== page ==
Five and a half years of living in Europe changed me. Not all of the change was deep, spiritual change; some of it was simply “I’ve learned how to do life differently” change. And it’s in that vein that I give you my top ten because after several months back in America, there are still things that surprise me about my passport country. (This list is in no particular order.)
1. The road in front of your house is wide enough for you to make a U-turn, instead of having to make a ten-point turn. However, your parking skills have greatly improved because parking as close to the curb as possible is vital for keeping your car from being dinged or scratched or hit in Europe.
2. The parking spaces at the mall seem big enough for a car and a half. In fact, everything is massive from the kitchen sink to the washing machine to the SUV next to you at the stoplight. And when you watch House Hunters International, you secretly laugh at the expectations people moving to Europe have when it comes to how much space is necessary for life.
3. Laundry day doesn’t involve your kitchen. The additional storage space available in a kitchen when the washing machine isn’t one of several appliances in the space is wonderful!
4. Toilet seat covers are available in public restrooms. This seems like a luxury at the airport and is one of the first signs you are “home.”
5. The M&M section of the candy aisle contains more than two or three options. While this is wonderful, this could also lead to a mini-meltdown when trying to decide which kind to buy. To say nothing of all of the other new options in the grocery store, especially in the candy and snack aisles.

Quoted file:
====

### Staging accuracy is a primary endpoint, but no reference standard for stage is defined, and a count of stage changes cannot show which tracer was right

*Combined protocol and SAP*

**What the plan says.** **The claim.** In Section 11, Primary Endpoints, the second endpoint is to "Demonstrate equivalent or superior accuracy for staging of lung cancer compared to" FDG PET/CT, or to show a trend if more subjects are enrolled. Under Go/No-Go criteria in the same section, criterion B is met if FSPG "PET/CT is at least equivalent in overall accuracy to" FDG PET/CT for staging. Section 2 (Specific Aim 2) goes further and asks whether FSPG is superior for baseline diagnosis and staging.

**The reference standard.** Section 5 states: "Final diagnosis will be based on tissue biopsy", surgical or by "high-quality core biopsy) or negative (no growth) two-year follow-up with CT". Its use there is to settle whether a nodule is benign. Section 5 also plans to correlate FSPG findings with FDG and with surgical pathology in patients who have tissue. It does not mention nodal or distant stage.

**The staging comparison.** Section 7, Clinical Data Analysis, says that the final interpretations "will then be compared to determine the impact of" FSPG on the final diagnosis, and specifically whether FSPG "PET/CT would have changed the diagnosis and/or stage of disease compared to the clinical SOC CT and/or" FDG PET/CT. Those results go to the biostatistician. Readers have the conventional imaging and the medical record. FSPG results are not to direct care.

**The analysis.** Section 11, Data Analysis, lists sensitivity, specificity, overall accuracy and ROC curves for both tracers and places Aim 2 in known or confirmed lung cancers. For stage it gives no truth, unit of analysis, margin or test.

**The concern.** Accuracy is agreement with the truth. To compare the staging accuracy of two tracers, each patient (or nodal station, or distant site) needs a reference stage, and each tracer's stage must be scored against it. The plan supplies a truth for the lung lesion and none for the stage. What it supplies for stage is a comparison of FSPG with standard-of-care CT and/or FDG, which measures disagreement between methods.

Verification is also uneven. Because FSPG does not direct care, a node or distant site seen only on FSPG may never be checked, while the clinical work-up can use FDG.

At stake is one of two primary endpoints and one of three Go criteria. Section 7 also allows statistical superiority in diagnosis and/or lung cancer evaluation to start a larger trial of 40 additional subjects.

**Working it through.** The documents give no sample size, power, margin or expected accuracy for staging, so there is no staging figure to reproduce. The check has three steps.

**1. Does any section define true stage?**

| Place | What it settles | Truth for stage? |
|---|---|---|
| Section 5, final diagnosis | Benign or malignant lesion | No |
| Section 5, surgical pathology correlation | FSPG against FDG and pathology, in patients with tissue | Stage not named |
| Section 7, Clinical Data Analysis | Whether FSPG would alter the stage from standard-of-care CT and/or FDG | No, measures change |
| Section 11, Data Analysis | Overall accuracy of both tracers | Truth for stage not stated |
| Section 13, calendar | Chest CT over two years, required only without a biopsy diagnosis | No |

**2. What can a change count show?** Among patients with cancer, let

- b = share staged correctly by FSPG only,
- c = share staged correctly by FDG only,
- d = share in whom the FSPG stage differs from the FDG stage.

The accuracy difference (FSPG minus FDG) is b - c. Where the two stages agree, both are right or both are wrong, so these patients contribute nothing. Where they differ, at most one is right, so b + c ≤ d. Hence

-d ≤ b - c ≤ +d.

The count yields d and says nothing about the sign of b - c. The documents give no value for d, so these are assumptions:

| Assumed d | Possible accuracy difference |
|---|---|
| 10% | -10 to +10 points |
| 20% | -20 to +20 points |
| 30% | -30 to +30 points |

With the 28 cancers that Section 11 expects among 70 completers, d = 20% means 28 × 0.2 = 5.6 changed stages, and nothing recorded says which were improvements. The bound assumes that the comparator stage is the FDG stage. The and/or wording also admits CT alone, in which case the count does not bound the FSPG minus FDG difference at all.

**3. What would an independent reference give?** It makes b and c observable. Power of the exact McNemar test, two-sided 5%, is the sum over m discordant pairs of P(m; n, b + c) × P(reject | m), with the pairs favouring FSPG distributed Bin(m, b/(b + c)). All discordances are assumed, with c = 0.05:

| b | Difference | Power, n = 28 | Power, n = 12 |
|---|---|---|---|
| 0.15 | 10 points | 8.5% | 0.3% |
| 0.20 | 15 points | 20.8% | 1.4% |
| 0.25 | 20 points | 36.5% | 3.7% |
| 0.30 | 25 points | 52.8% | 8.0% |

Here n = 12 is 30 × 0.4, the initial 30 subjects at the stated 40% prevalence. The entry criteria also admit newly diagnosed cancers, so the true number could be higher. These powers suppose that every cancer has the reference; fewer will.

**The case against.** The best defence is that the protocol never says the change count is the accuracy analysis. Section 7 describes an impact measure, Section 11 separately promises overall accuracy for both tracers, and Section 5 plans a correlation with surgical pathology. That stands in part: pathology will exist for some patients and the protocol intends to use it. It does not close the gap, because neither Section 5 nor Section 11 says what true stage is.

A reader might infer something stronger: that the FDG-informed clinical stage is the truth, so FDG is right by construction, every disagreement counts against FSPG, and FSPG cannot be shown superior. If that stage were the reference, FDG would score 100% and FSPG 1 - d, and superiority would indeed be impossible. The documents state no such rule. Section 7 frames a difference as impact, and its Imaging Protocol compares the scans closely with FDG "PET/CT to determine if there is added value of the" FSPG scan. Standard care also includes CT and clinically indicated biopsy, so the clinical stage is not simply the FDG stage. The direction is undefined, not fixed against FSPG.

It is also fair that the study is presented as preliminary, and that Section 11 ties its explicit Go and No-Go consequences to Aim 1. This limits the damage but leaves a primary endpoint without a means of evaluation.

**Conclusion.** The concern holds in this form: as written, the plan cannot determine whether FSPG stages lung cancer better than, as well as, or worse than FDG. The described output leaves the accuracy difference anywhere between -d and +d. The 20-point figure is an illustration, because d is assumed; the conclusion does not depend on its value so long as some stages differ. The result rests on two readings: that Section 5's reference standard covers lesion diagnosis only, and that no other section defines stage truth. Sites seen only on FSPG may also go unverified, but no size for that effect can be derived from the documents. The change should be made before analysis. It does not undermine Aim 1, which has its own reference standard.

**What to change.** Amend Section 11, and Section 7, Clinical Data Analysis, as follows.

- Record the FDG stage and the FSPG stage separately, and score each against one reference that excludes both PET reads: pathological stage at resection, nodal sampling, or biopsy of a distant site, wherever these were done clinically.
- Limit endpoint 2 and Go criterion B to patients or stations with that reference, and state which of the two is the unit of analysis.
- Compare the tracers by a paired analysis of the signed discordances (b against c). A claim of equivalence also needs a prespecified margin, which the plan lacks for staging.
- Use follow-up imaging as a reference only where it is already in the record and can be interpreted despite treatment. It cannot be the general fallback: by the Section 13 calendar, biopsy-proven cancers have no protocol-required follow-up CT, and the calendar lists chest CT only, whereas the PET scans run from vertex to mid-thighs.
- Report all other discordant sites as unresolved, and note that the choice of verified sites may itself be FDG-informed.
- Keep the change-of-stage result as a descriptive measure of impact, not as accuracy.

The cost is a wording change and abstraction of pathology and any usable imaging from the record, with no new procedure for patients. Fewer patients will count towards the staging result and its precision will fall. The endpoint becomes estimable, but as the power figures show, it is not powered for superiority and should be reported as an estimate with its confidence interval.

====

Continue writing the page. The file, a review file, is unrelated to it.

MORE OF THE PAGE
6. Speaking of chocolate, the chocolate doesn’t taste nearly as good as it did in Europe, and you wish you had brought some of the good stuff back with you in your carry-on.
7. All of the clothes you purchased in Europe last spring are in style in the US this spring, which means you save money and are fashionable without trying.
8. Your weekend adventures don’t include a quick flight or train ride to another country. Trips to Paris or Madrid are replaced by road trips to visit financial partners and possibly an organizational conference.
9. Paying with one dollar bills instead of one or two Euro coins confuses you and drastically reduces the number of coins you have in your purse. This should make your purse feel lighter, but you continue to keep a reusable bag for shopping in it, even though it isn’t as necessary in North America as it is in Europe.
10. Everything, even $4/gallon gas, seems cheap because you are no longer factoring in an exchange rate in your head. However, you tend to forget that sales tax is added when you purchase items and isn’t automatically included in the price. This might lead to double-checking receipts when leaving Target because you feel like you were overcharged for an item.
Can anyone else relate to this list? What would you add to this list for Europe or what would your list look like for where you’ve been serving?